Last weekend we had our weekend conference on Honest to God, organised jointly by the Progressive Christianity Network and Modern Church. It was held at the conference centre in Swanwick, Derbyshire where I made a new friend, pictured here. He was stuck in a field on his own and presumably feeling pretty bored.
The 50th anniversary events were almost entirely positive. Not much was said in any of them that was critical of Robinson or his famous book. I wasn’t at the 25th or 40th anniversary events, but I’m told that they were more critical. On both those occasions it seemed as if Honest to God expressed the mood of a brief phase, the permissive 1960s, and had little lasting value. Now it looks different. It may have been a brief phase then, but it is just what we are looking for today. I have written at length on that elsewhere.
This was the title of the Liverpool session held on Monday to commemorate the 50th anniversary of John Robinson’s Honest to God.
About 60-70 people attended, mostly older people who could remember when it first came out. For that many to turn up, in a city with Liverpool’s history, was a surprise. The book must have meant a lot to those people, and judging from the discussions it did. Lively memories of 50 years ago emerged. For a certain generation it was, clearly, a life-changing time. Why?
Miroslav Volf has an interesting article on whether Allah is the same as God. In some places, apparently, it matters a lot:
Under the influence of Malay militants, in 2007 the Malaysian Home Ministry decided to enforce the 1986 law prohibiting use of the word 'Allah' in non-Muslim publications. The Malay-language edition of the Catholic weekly Herald was forbidden to use 'Allah' to denote the God Christians worship. In a parallel move, in 2009 the government also ordered customs officials to seize some 15,000 Bibles because they used 'Allah' as a translation for 'God'.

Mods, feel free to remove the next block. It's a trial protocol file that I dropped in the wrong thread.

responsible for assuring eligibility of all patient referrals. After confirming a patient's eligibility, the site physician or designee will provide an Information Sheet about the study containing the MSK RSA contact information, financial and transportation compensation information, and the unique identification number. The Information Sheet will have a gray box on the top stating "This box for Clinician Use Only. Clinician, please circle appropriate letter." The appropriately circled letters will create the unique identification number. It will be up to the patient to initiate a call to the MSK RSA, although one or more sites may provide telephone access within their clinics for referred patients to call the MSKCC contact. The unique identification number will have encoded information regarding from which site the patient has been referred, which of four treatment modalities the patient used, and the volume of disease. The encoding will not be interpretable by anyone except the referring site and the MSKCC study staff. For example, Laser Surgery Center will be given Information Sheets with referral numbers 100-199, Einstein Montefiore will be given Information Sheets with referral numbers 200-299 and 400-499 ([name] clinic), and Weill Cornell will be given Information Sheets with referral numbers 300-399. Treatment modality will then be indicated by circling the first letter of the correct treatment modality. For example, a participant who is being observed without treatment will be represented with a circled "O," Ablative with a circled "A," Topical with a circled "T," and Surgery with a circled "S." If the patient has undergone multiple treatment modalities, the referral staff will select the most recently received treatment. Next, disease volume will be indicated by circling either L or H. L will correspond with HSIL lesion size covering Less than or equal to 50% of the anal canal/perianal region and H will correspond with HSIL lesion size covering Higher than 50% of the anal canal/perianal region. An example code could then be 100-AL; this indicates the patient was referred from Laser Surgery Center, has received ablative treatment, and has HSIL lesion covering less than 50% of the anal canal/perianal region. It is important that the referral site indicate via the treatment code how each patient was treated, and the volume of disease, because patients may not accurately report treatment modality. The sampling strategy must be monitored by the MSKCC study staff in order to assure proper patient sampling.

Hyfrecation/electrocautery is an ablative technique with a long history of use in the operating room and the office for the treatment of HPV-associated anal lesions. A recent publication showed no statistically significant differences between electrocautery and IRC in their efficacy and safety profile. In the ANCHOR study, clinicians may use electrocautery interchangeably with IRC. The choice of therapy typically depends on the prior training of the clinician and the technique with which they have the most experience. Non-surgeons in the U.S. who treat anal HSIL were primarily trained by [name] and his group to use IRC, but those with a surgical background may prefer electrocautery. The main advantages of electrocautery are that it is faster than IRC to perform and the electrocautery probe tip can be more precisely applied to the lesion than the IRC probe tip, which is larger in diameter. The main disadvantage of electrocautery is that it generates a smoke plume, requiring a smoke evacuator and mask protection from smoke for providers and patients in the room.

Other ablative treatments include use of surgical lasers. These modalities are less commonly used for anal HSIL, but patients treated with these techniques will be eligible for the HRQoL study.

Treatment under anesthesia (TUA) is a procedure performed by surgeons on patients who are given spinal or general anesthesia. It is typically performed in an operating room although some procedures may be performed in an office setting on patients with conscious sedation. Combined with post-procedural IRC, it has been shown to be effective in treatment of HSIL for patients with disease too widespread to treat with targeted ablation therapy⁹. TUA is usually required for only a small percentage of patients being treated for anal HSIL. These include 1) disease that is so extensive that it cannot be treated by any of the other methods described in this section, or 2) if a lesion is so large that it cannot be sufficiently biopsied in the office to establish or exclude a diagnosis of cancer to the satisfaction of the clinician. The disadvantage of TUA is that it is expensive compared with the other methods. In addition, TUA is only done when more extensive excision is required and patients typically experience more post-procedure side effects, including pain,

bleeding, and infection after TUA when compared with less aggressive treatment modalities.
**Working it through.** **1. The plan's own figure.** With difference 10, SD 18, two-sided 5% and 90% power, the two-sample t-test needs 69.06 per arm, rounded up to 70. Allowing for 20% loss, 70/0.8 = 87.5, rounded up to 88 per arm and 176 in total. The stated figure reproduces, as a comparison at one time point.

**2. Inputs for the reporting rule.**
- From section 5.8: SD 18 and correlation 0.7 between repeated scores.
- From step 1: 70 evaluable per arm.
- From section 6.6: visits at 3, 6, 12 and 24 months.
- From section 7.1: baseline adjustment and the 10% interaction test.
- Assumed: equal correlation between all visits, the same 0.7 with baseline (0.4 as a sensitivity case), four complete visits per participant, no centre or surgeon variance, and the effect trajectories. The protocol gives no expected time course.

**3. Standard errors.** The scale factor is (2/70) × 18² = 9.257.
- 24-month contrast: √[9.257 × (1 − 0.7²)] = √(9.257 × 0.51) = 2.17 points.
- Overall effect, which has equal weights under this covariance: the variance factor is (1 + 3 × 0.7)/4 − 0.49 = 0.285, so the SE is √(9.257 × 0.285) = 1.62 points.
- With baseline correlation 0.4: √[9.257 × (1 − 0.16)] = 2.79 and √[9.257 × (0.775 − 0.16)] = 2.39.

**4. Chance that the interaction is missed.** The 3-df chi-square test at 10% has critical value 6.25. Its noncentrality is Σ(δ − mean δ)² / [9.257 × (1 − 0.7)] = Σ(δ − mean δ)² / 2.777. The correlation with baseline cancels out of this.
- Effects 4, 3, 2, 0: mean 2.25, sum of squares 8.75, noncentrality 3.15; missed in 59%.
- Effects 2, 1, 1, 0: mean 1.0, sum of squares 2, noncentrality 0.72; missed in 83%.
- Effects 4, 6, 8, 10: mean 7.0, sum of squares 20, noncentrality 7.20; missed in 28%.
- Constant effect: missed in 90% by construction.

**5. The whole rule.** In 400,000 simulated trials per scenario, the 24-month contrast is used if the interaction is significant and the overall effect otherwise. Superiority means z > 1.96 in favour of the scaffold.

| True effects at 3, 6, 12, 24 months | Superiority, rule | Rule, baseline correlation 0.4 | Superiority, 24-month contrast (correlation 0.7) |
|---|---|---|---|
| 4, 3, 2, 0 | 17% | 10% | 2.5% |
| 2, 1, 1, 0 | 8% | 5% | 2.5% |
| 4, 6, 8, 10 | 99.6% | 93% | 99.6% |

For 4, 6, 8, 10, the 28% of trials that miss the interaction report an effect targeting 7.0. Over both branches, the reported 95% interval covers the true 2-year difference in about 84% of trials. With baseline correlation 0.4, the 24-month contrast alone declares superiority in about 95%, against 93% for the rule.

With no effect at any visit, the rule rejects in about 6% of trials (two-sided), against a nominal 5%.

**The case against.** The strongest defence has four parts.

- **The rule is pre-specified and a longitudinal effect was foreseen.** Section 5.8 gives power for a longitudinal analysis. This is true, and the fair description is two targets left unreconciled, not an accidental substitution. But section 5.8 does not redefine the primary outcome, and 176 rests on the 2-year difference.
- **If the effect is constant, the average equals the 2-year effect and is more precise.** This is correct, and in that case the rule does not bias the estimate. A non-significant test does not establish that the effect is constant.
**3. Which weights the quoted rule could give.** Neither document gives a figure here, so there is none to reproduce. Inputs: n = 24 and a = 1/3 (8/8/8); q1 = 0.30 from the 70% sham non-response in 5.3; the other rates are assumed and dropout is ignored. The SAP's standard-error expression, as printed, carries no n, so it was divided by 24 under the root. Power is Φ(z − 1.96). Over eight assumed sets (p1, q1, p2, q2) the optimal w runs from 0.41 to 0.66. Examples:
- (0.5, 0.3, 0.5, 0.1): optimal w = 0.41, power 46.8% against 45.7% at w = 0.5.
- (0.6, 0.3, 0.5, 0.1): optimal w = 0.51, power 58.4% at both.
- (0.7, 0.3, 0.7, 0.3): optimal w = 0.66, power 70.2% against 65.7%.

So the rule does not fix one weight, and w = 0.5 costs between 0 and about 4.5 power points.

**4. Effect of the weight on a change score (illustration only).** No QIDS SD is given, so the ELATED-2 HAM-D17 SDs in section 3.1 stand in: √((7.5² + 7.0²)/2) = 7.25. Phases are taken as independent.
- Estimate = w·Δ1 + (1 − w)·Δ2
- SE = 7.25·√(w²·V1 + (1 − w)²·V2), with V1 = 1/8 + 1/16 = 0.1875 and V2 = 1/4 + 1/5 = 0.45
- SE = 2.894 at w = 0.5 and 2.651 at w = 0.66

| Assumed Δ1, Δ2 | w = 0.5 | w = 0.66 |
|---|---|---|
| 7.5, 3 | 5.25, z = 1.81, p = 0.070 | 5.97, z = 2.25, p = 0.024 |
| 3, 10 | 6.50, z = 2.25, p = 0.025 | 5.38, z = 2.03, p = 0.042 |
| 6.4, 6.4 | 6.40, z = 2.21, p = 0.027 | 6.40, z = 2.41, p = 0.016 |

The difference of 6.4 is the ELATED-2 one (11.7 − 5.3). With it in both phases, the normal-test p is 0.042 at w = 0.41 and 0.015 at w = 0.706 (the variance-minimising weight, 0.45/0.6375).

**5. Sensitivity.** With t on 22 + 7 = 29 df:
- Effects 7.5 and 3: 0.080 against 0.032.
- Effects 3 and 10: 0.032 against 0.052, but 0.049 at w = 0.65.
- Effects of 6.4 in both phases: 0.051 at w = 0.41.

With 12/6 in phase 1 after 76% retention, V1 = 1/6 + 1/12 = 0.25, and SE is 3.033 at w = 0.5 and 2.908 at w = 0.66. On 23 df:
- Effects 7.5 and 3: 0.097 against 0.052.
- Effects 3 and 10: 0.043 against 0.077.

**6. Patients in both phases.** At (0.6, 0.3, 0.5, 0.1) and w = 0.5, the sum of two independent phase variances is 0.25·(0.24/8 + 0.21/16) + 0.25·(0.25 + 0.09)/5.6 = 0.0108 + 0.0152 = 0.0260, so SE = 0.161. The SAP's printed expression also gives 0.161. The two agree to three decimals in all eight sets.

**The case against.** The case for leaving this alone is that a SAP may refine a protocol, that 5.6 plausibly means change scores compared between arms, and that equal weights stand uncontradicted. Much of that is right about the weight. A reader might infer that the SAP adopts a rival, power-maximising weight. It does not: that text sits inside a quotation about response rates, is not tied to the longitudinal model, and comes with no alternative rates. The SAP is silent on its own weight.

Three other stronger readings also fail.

Thinking Anglicans, to which I am grateful for much information, has juxtaposed two items of news which made me reflect on the similarities. One is about women bishops, the other about same-sex partnerships.
Both are stories of majorities becoming minorities and then becoming unpopular schismatics. At each step along the way the amount of respect due to one’s opponents has to be reassessed, and may not last long before it needs to be reassessed again. How will the decisions being made now look in 10 years’ time? In 50 years? Will they look like politically-inspired fudges or far-sighted solutions?
Last Sunday I took the Communion service in a familiar church. Time was when I used to do that every Sunday. Doing it occasionally, as a retired priest just helping out, brings back memories but it’s different.
The bit that stuck in my mind afterwards was going along the communion rail, giving a wafer to the adults and a blessing to the children. What’s happening? We had just had a Common Worship eucharistic prayer which interprets the action in terms of the Last Supper, but that probably wasn’t uppermost in anyone’s mind.
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